Wow. This was a hard one. Not because I had to force myself through it or anything. Glen Cook's book is a page turner still. But...well...it's not quite what I remember.
Let me explain. I really, really dug this book when I read it (must have been high school, 10th grade, maybe? 11th perhaps?) I mean, I thought it was the best thing ever. It's a book about a centuries old mercenary company (the titular group) getting tangled up in the high level politics of a magical empire (under the employ, specifically, of the black-clad baddie depicted on the cover above). Everyone has a short, often brutal sounding nickname; the action is quick and often summed up (as in: we fought a lot, some people died, then it was the next morning); the mystical powerhouses are incredibly powerful and thus the main character has to just scramble around under them hoping for the best. The book is funny, grim, clever and has been most influential.
So, why the hesitation? Why the problematic response?
Because it's not what I remember, mainly. I remember it being incredibly awesome, and instead it's just pretty darn good. I remember it being full of details and quirks and curiosities, and instead it just hints at most of that. I remember thinking these characters were wily and cunning and wicked, and they are, but so very sketchily described. Part of the problem is in reading just one book: there is a whole massive series. A first trilogy, a bonus book that occurs sometime during that trilogy, a duology, and then a quadrilogy. Ten total books, with some core of the same characters continuing on to become much better defined. I read just the one (that's what I try to do) and so I felt a little disappointed, I guess.
These books are still really good, though. Steven Erickson owes a truly huge debt to them (one he freely admits to): his Bridgeburners are a slightly more ethical version of the Black Company, and his scale of powers, from ordinary soldier on up to godlike mages, is taken direct from this series too; so too much of his naming tradition of both characters and locations. He built a grand edifice of his own that obviously expanded far beyond what he took from Cook, but still, the foundations are here, in the Black Company. Joe Abercrombie, too, owes a lot to these books and their mix of humor and grim brutal reality in an essentially martial world.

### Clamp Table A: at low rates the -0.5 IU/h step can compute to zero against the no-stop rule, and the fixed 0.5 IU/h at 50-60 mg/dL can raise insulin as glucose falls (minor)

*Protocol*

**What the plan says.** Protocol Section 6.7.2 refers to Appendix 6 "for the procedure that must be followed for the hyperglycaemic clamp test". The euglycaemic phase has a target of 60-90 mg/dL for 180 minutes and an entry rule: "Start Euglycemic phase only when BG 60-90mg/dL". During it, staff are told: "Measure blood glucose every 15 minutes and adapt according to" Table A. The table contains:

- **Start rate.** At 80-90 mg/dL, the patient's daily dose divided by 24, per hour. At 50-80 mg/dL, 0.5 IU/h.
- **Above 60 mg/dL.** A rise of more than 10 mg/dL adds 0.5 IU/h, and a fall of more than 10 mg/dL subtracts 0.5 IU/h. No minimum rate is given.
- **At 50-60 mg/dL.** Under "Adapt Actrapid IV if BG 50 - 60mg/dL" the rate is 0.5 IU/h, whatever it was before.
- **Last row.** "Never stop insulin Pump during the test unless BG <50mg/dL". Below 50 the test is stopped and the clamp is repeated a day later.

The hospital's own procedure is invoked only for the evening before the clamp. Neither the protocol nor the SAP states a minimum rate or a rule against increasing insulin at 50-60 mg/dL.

Cook is also the author of the very fine Garrett files, a genius collection of books about a fantasy noir PI that I think I enjoy more than the Black Company, and which are still being written, irregularly, some twenty five years after the first book came out. In other words, the man's solid: two great series coming out over the same twenty or twenty five year period; and other things besides, some that I've read, some I haven't.
One last thing. There's a game in the Black Company, called Tonk. It's a card game that the soldiers all play for small change when there's down time, which is almost always. Regularly, for ten books, there will be someone in the background shouting out "Tonk!" When me and my friends were about 20 or so, we found a rules set for it, and for a short time, Tonk became our game. But I can see why it's the sort of thing you play always and forever to fill up the boring hours; it's not very thrilling or challenging, and it's superfast, and you could win or lose a lot of money in a day but make it up the next. Strange, though: when I first ran into Tonk during this reread, and all the rules came back into my head at once. It's curious when a book becomes a part of your life in more than the sense of reading and liking it. And for that, thank you, Glen Cook